North Korea: Macbeth With Nukes
Kim, the elder half-brother of leader Kim Jong Un, died on his way to a hospital after an unidentified woman covered his face with a cloth containing an agent of some sort.
North Korean diplomats unsuccessfully tried to prevent an autopsy and obtain the return of Kim Jong Nam’s body.
The assassination, which took place in the budget terminal of Kuala Lumpur International Airport, suggests the North Korean regime is unstable and its leader is desperate.
Jong Nam was the eldest acknowledged son of Kim Jong Il, the second Kim family member to rule the Democratic People’s Republic of Korea. Jong Nam fell out of favor as his father’s heir in 2001, when he was detained trying to enter Japan on a fake Dominican passport, ostensibly to visit Disneyland.
Kim Jong Il, after his 2008 stroke, began to train Jong Un as his successor. The young Kim in December 2011 became the third from his family to rule when his father died of a heart attack.
Jong Nam in recent years lived under Chinese protection. Beijing apparently wanted a Kim in reserve to possibly serve as a China-friendly leader of a successor regime in Pyongyang. Jong Nam, often called a playboy, appeared to harbor no desire to do so and exhibited little aptitude for such a demanding role.
In reality, Jong Nam posed virtually no threat to his half-brother’s rule, but that did not mean Jong Un did not try to kill him. There was also an assassination attempt in 2012.
Kim Jong Un, unfortunately, is now known for blood lust. He has ordered the execution of 340 officials according to one recent count. Some Korea watchers believe that, once those sent to camps are included, the total is closer to 500.
When viewed in this light, the killing of one more individual, his half-brother, looks to be unexceptional. Yet ordering a hit on a Kim, in a society where family members were once considered divine and where regime legitimacy rests on bloodline, is an especially heinous act.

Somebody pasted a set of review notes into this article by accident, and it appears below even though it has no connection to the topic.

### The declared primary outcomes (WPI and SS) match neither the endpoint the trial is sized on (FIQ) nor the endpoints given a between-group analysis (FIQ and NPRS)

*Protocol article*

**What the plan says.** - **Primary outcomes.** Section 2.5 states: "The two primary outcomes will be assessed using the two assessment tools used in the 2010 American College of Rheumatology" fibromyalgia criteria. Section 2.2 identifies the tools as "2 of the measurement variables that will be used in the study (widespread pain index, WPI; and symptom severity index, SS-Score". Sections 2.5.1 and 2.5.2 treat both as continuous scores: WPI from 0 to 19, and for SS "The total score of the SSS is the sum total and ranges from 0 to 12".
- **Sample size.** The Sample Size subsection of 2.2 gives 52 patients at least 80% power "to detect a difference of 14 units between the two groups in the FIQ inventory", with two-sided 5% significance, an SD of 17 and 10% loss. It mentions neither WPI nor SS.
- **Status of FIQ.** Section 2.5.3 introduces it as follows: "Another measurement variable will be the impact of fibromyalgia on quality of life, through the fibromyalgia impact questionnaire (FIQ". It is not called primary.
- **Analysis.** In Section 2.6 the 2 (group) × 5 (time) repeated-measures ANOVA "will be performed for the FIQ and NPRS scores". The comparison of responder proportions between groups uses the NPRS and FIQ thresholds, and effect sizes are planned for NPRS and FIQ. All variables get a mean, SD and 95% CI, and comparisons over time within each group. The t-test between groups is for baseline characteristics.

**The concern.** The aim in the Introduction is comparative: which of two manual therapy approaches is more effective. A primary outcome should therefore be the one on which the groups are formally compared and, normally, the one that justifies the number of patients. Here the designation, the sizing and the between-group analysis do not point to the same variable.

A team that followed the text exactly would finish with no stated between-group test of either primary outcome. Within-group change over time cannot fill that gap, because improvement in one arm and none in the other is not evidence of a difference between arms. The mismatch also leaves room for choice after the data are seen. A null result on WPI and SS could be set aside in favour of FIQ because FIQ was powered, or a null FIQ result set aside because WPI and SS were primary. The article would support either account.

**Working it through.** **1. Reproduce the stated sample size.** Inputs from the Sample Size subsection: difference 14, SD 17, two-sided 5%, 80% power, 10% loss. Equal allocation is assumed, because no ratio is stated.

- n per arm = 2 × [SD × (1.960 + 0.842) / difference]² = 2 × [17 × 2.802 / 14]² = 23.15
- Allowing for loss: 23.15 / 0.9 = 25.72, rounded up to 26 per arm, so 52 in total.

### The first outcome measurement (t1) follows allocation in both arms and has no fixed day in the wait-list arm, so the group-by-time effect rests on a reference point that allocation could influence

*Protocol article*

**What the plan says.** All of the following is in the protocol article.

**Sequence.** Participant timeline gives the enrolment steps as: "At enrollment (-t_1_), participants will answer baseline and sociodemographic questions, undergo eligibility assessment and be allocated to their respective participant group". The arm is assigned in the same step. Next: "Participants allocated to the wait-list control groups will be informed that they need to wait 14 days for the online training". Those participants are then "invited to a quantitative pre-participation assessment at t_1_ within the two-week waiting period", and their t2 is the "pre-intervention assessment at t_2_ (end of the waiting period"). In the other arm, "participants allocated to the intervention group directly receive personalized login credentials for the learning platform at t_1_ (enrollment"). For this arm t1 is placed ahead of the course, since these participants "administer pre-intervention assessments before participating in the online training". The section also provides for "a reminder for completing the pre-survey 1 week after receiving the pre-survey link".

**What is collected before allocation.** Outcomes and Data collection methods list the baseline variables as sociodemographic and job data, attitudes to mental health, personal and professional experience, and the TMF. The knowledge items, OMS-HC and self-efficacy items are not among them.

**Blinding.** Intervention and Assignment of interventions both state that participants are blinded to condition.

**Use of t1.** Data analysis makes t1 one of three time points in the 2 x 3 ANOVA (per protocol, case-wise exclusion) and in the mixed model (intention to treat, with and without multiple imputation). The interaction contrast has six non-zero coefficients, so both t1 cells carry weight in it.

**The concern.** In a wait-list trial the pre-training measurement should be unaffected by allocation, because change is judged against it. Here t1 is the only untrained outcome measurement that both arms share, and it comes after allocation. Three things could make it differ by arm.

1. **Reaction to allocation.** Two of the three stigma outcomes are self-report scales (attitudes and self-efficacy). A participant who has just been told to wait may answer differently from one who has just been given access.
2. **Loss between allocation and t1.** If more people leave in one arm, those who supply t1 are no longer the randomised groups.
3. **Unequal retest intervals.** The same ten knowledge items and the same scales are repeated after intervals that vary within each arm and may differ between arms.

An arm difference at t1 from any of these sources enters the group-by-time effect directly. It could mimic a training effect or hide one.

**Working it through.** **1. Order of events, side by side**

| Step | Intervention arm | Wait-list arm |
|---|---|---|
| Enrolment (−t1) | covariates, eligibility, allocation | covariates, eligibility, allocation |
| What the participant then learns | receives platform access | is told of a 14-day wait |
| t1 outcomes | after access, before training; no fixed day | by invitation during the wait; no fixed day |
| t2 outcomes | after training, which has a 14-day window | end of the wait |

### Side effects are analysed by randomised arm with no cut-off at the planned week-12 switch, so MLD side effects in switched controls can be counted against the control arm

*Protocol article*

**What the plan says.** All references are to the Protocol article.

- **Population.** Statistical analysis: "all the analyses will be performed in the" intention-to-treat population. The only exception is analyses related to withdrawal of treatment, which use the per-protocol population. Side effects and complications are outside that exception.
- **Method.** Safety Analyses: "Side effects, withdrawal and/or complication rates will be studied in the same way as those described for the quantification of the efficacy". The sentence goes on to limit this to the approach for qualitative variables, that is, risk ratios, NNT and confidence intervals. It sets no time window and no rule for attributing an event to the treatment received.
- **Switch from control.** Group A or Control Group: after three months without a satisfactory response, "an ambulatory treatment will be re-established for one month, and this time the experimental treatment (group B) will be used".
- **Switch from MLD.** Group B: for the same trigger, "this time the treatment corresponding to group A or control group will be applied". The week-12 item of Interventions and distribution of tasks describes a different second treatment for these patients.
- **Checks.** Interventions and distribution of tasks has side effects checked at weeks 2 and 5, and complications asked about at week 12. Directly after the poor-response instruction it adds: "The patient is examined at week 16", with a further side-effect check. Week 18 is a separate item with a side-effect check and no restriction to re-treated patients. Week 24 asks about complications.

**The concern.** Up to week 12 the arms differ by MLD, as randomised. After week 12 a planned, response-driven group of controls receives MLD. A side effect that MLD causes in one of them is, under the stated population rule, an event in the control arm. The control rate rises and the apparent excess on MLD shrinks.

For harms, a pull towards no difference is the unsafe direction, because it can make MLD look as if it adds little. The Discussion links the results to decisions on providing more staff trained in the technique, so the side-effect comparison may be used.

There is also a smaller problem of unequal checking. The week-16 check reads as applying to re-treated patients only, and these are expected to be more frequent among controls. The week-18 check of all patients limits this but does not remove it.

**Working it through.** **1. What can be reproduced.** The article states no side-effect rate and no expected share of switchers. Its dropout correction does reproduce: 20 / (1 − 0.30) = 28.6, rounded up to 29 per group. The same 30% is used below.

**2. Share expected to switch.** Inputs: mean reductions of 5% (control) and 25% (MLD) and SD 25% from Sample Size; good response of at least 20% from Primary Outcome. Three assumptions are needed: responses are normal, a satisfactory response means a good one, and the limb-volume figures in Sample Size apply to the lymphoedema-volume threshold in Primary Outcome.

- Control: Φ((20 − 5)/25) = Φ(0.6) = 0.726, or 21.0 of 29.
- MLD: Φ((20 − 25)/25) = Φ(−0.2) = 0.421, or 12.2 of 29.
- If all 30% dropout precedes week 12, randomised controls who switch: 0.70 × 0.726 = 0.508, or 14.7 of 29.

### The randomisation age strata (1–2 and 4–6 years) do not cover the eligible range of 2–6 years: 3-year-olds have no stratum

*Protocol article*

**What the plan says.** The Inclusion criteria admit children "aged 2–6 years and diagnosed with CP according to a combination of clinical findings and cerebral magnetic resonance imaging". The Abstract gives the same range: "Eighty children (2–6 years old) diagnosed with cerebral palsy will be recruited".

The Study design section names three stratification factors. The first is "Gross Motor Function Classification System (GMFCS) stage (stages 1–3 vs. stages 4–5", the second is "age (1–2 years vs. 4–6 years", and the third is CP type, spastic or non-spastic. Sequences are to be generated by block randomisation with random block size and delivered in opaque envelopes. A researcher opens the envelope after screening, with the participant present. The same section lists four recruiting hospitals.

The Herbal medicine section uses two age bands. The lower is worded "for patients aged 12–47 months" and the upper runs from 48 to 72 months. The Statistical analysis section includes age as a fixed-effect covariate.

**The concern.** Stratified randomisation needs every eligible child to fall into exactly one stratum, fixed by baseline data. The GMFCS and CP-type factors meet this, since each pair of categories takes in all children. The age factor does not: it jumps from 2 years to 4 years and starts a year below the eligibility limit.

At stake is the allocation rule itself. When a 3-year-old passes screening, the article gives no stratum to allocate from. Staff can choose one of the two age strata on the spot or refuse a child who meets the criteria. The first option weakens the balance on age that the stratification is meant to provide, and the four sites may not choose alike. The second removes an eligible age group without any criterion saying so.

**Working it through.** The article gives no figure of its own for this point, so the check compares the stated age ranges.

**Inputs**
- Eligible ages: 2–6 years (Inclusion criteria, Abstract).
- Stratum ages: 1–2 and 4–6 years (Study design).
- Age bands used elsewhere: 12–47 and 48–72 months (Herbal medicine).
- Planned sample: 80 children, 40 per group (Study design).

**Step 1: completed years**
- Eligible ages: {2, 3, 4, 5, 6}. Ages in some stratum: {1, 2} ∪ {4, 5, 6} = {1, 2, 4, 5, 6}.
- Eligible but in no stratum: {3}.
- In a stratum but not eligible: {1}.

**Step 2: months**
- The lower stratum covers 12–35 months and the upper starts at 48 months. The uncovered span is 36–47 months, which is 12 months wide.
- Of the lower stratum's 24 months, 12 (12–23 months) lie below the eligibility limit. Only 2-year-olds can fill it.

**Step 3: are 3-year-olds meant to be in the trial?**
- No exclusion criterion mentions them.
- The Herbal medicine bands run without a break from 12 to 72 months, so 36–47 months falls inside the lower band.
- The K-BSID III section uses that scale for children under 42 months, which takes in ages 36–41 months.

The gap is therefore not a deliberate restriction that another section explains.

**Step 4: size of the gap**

It is also a desperate one. The execution of a family member can intimidate others in the short term, but it erodes support and undermines regime credibility. The murder could even be interpreted as a last resort.
It is so risky that it might also be Kim Jong Un’s last mistake. “At some point, that symbiotic balance of power, that invisible balance of power between the tyrant and his sycophants, that will be broken,” Lee Sung-Yoon of Tufts University’s Fletcher School of Law and Diplomacy told radio-show host John Batchelor on Wednesday night. “I see his own grim fate in the face of his half-brother.”
The killing of his Nam Jong is not the only sign of instability in Pyongyang this month. Two weeks ago, for instance, the world learned of the demotion of the minister of state security, General Kim Won Hong. On Sunday, the chief of North Korea’s strategic missile forces did not witness the launch of the Pukguksong-2 intermediate-range missile, indicating instability at the top of the Korean People’s Army.
Whether Kim Jong Un is deeply insecure or suffering from a “delusional disorder”—the diagnosis of South Korea’s National Intelligence Service—the international community faces a North Korean supremo who now exhibits a low threshold for risk, largely because he feels he has so little to lose.
Kim has long-range missiles—three that can reach the western U.S.—and a stockpile of enough plutonium and uranium to fashion about 16 to 20 warheads. His technicians have almost certainly learned how to mate a nuclear warhead to his intermediate-range missiles and within, say, four years will have mastered the ability to strap on nukes to his intercontinental-range missiles as well.
Few think the Kimster would ever launch in anger because missiles have “return addresses”—in other words, their launch sites can be traced and target countries can retaliate. Yet to bolster legitimacy, he might try something unthinkable, especially if he believes he can get away with it because of the political disarray—the impeachment crisis—in Seoul.
And if Kim creates a confrontation that turns out badly for him and thinks he will die anyway, he might decide to take everyone else with him. “One is pleased to see the bugs die in a fire even though one’s house is burned down,” Kim Il Sung reportedly told his son, Kim Jong Il.
Kim Jong Il expressed the same sentiment this way: “If we lose, I will destroy the world.”
Kim Jong Un now has the arsenal to do just that. So call his murderous family drama “Macbeth with Nukes.”